If one is disinterested in, or hostile to, the notion of letting evidence guide policy, it is easier than ever to advance your policy and then use it to shape the evidence. The internet can provide credible-looking support for pretty much any position you like.
“Global warming is a myth?” – There’s an app for that.
“The world is only 6,000 years old?” – You bet. You can get Google-map directions to the museum.
Meanwhile, when it comes to science, mainstream media are both overwhelmed by the volume of information – and underwhelming in their own diminishing investigative capacity.
We have ever-larger media conglomerates creating more and more portals with fewer and fewer reporters.
The newspapers of record are in precipitous decline and only the biggest news organizations still retain subject area experts – so-called “beat” reporters.
There are fewer than 20 full-time science journalists on staff at all of the newspapers and radio or television stations in Canada today.
So the public dialogue is too often being recorded and mediated by people who are out of their depth – inexperienced reporters reliant upon others to give them the straight goods. And they are bombarded daily by self-appointed and often self-interested experts on every imaginable position.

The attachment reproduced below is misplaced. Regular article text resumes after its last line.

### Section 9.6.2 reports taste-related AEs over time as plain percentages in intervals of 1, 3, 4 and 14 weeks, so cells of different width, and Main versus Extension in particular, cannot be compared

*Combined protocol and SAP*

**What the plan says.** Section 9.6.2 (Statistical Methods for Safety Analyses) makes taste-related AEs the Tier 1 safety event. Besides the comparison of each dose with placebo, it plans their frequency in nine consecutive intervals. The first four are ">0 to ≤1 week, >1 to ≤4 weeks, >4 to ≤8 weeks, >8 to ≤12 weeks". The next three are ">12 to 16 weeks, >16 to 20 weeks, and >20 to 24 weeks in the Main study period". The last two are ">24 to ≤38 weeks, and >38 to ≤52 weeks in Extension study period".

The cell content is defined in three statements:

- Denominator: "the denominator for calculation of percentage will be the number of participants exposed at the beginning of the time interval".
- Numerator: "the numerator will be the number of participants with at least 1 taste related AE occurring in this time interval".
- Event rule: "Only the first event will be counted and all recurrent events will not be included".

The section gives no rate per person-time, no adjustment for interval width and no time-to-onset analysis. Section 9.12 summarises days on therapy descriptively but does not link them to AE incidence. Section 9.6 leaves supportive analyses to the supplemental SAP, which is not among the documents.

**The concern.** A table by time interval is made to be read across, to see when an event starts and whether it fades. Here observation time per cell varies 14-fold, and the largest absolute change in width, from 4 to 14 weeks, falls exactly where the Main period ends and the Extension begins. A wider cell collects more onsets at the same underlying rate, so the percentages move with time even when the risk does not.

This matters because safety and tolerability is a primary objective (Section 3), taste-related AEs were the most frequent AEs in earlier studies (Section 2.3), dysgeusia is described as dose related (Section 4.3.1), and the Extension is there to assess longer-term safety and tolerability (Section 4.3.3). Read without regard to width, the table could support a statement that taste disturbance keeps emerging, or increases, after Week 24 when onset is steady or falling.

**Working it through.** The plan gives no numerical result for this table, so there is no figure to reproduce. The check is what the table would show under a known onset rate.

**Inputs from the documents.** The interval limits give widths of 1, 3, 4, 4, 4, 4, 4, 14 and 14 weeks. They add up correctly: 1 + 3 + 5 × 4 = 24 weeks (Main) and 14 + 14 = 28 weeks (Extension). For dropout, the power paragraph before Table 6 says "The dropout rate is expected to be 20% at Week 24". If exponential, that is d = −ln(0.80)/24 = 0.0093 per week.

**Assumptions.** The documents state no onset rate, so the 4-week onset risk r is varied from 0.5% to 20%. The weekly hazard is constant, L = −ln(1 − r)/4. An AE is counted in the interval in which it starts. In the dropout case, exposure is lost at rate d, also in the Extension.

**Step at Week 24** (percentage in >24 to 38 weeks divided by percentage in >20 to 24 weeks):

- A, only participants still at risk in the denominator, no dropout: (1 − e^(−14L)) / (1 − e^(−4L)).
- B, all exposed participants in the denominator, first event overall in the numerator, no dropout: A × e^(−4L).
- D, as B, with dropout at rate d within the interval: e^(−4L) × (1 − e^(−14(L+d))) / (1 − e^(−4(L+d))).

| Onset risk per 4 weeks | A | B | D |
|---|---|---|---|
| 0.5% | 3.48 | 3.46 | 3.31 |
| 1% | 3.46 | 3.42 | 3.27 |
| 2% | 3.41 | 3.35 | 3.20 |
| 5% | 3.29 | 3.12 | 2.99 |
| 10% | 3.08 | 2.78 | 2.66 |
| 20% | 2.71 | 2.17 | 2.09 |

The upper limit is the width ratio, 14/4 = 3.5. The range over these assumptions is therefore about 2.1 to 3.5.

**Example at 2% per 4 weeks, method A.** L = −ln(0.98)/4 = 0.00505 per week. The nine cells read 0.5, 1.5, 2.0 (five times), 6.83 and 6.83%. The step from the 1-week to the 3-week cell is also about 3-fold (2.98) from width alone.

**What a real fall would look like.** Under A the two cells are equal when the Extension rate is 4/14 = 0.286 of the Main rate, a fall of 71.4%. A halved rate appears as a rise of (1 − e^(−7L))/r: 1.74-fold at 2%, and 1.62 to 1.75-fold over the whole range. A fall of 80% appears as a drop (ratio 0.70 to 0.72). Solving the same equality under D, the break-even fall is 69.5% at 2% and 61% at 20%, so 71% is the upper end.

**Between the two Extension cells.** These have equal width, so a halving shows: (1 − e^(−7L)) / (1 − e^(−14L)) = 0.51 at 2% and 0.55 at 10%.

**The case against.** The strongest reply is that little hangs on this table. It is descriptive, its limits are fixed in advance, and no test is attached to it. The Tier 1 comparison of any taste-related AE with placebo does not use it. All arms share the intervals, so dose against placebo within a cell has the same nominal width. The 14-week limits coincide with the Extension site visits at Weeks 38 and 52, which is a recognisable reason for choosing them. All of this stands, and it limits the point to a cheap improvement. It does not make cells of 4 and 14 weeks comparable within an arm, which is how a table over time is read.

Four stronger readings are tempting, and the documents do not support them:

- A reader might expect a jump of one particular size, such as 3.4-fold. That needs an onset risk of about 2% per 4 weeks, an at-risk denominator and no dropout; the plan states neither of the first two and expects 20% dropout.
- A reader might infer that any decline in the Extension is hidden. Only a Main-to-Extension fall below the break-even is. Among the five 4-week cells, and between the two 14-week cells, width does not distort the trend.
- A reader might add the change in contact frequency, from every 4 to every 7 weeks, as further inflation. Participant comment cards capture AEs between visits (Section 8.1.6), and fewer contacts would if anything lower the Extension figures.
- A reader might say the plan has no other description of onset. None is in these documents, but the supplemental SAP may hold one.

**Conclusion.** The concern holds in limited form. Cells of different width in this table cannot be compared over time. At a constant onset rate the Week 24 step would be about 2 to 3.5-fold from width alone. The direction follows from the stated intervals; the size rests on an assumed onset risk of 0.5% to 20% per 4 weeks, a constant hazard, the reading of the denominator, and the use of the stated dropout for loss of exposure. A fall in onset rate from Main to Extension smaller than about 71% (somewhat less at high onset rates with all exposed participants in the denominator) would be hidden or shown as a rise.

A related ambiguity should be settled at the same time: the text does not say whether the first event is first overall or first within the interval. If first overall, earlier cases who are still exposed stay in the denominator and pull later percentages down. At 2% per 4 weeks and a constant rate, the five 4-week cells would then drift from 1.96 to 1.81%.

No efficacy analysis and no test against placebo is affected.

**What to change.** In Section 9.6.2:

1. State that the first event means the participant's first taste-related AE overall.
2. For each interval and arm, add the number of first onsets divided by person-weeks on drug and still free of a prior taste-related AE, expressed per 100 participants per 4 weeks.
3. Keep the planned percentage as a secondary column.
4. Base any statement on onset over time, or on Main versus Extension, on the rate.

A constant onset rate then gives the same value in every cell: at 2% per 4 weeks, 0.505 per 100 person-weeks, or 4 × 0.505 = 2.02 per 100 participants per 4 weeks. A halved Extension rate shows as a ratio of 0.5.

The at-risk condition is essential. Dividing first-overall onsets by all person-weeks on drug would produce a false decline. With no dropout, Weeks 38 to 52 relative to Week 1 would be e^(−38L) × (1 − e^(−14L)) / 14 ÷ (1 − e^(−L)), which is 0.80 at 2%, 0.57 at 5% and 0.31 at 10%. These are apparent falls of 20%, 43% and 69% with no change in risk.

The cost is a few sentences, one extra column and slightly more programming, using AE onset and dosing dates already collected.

Which brings us back to you. You have proven your capacity, not just to learn and understand the fundamentals of your own discipline, but to expand its boundaries – to discover things that no one has ever known.
Even by coming to this conference, you assert your aptitude to take up and wield this knowledge – to marshal and communicate it so as to have impact.
I urge you to enlarge that spirit of engagement. I urge you to ensure that the public conversations – and critical policy decisions – that touch on your own specialties include an informed and passionate voice, not for selective wiki-facts, but for reliable scientific evidence.
Such evidence will not, by itself, determine policy. Policy-making in a democracy will remain, as it should, the domain of the public and of the policy-makers who act on their behalf.
But the quality of policy-making will profit if that domain is infused with the voices of scientists who speak strongly and authoritatively about the insights and implications that flow from their research findings.
I spoke earlier about SFU’s vision for itself as an “engaged university.”
An important aspect of that vision calls upon scholars to “seek opportunities to transfer the results of [our] research to the broader society, including policy-makers, civil society leaders, and the community.”
In this regard – though decades earlier – the English chemist and novelist C.P. Snow offered more explicit encouragement for the engagement of scientists.
“A scientist has to be neutral in his search for the truth,” said Snow, “but he cannot be neutral as to the use of that truth when found. If you know more than other people, you have more responsibility, rather than less.”
Words to live by.
I want, once again, to welcome you to Vancouver and to commend you for the work that you have done – and for all that you may yet do.
I hope your conference is an unalloyed success and that you leave justified in the feeling that you have “more responsibility, rather than less.”
Which is to say, I hope that you gain much knowledge … and that you act boldly on what you learn.
In a world whose future well-being and possible survival so depends upon science and scientists, the evidence demands it.